Director Luca Guadagnino captures a life-defining moment in rich detail
Timothée Chalamet (left) and Armie Hammer star in the slow-burn love story “Call Me By Your Name”
By T.T. Stern-Enzi
There is no way I could begin a review of Luca Guadagnino’s “Call Me By Your Name” without owning up to my appreciation for “I Am Love” and “A Bigger Splash,” his two most recent features. The Italian director, with a penchant for working with the otherworldly Tilda Swinton (another favorite of mine), explored love, personality, and fame with a sense of daring that would have shamed most American filmmakers, but in his case, felt quite common and lived-in. Of course, that should come as no surprise, since Swinton renders bold and outlandish choices as unconsciously as breathing and blinking.
But, in “Call Me By Your Name,” Guadagnino works without the presence of Swinton, who must seem like a safety net anchored under the high-wire. This time, he’s forced to trust screenwriter James Ivory (of Merchant-Ivory fame – “A Room With a View” and “The Remains of the Day”) who is adapting a novel by André Aciman, set in the 1980s in Northern Italy, which lazily pursues the summer fling between a teenage boy Elio (Timothée Chalamet) on the cusp of manhood and Oliver (Armie Hammer), a graduate student/research assistant helping Elio’s father (Michael Stuhlbarg) work on an excavation of priceless and quite sensual artifacts.
Although it is both a coming-of-age narrative and a tale of coming out, Guadagnino seals it away in a bubble of sorts, removing it from parallels to the current mood and need to place it in our social discourse. The early 1980s period could have easily fallen into the trap of a pre-AIDS lens, but the Italian setting mutes such concerns to a large degree and the summertime vibe completes the effect, encasing the experiences of Elio and Oliver in amber.
We are allowed to sit back and watch as the bright and quite sensitive Elio passes time with his friends (swimming, biking, and playing volleyball) in between practicing music and reading in solitude. He’s a mix of tossed-off adolescent angst and old soul longing that probably works best on the page, but Chalamet looks exactly like a fictional creation with his dark wild curls, smoldering stare, and rail-thin frame. And the arrival of Oliver, with the giant and quite gangly Hammer unfolding accordion-like out of a tiny car, triggers disdain and curiosity in Elio. He’s assuming Oliver will be just another ugly American, an outsized figure to be scorned and dismissed, but their shared Jewish heritage cracks open the door a bit.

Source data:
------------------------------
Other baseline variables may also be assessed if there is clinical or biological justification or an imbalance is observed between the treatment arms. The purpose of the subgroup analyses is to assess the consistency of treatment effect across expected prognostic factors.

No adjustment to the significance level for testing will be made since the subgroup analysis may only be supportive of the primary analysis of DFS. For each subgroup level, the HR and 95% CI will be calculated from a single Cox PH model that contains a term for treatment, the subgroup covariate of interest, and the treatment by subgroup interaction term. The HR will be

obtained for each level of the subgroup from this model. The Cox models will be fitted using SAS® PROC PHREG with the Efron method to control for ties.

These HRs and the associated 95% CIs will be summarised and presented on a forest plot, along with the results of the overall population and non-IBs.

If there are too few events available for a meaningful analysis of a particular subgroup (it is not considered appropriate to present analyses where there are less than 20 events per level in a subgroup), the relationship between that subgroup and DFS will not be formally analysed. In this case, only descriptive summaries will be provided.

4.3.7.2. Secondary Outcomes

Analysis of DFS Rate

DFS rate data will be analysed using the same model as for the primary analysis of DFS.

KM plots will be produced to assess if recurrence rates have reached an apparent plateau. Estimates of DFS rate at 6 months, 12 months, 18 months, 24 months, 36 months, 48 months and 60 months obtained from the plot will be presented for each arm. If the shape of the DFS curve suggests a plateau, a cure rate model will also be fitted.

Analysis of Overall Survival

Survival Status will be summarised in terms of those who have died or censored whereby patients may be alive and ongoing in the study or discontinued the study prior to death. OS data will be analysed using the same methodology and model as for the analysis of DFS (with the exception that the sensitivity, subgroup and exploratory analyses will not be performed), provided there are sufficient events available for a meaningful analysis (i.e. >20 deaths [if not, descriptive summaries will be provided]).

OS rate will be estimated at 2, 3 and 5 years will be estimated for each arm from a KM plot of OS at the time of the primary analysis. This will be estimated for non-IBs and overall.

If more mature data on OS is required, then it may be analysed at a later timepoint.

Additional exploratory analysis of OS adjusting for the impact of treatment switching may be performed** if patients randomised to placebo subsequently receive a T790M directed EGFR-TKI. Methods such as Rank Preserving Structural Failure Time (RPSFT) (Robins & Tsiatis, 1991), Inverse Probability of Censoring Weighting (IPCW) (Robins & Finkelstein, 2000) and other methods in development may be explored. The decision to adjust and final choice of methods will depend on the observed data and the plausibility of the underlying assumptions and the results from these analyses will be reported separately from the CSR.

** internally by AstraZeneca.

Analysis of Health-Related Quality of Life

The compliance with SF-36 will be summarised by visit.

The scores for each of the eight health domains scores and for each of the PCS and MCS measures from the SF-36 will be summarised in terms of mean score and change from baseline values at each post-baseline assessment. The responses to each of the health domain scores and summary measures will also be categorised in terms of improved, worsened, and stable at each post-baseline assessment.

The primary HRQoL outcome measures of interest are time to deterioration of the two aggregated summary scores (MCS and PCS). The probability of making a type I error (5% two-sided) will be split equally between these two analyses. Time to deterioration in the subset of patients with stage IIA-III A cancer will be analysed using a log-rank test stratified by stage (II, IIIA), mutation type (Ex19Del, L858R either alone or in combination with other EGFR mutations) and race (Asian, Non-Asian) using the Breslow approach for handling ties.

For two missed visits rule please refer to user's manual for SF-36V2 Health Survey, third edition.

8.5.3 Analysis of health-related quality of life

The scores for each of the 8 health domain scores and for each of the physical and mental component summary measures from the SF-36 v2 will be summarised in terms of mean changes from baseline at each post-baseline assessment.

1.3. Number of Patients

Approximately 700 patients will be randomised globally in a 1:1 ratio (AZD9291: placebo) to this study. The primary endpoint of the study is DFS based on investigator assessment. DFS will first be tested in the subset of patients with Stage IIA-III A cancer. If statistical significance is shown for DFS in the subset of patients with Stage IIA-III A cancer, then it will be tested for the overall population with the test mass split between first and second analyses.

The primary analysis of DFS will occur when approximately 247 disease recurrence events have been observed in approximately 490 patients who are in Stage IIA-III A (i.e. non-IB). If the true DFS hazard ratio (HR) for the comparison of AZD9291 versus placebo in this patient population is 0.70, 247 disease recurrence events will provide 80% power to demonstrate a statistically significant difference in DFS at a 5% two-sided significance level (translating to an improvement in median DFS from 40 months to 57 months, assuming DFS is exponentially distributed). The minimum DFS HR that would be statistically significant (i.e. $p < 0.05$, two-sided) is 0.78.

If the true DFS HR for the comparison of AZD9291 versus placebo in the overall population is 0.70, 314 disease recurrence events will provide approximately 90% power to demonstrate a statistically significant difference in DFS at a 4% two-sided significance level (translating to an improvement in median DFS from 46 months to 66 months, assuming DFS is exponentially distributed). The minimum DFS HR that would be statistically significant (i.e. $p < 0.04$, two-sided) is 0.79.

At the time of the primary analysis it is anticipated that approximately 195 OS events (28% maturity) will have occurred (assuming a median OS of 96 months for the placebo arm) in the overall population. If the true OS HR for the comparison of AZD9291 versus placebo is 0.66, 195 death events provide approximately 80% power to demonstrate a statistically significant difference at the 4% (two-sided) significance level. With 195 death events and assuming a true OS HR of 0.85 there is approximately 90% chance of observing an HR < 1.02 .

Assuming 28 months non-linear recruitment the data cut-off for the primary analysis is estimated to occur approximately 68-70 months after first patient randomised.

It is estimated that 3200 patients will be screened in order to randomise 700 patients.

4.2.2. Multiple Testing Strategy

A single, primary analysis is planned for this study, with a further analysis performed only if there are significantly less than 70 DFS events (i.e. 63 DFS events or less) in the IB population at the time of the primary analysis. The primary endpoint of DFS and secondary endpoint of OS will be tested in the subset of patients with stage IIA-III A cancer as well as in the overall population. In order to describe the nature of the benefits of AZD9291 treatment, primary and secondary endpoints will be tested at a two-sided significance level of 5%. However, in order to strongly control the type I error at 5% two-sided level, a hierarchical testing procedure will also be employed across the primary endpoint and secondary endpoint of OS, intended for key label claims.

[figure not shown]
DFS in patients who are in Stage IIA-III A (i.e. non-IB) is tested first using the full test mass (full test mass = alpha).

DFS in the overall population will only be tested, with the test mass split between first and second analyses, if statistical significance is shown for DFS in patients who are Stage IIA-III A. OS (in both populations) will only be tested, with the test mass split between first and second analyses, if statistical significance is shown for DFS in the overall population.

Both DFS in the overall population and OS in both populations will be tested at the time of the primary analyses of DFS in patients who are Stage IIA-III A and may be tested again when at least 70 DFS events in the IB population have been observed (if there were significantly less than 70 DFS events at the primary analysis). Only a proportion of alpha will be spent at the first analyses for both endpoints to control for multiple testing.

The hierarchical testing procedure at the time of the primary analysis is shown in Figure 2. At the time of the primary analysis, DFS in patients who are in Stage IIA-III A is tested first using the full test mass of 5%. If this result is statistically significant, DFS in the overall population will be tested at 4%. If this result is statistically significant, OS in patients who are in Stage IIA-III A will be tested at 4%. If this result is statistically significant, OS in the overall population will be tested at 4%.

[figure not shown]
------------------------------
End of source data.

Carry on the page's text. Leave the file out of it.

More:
I mentioned that Guadagnino has to overcome the noticeable absence of Swinton, which he does thanks to an almost shadowy performance by Stuhlbarg. For me, he’s been a hidden gem since I first caught up with him in the 2009 Coen Brothers film “A Serious Man,” which I caught during my initial trip to the Toronto International Film Festival. I had the chance to sit across from him during roundtable interviews at the event and found myself too intrigued by his unassuming presence to ask a single question. Stuhlbarg wasn’t averse to playing the publicity game, but I got the sense that he wasn’t interested in giving us a show in that setting, any more than he wanted to light up the screen with pyrotechnic displays. He lures audiences in with his quiet countenance, as he does here.
You purchase the ticket for “Call Me By Your Name” for the sensual slow-burn of a love story that develops between Elio and Oliver, captured against the gorgeous backdrop of Northern Italy, but you might find yourself moved to tears by the genuine appeal Stuhlbarg makes to his son when first love turns, as it must, to heartbreak. This educated and worldly man sits down with his son and schools him on the impact of love and longing, in an honest and explicit manner that lays bare all that Mahershala Ali’s Juan sought to impart to Alex Hibbert’s Little in the initial segment of last year’s Best Picture winner “Moonlight.”
The two films offer starkly different experiences, unified by the notion that the desire to love and be loved is painfully universal. Each film also found ways to reveal the wondrous beauty locked away in such discoveries. That Guadagnino is further along his artistic path means that we can look back at the line of films that helped him establish his name and reputation, in preparation for the treats to come. Without a doubt, he will continue to name and give voice to love and a reflection of what it means to be human.
Rating: R; Grade: A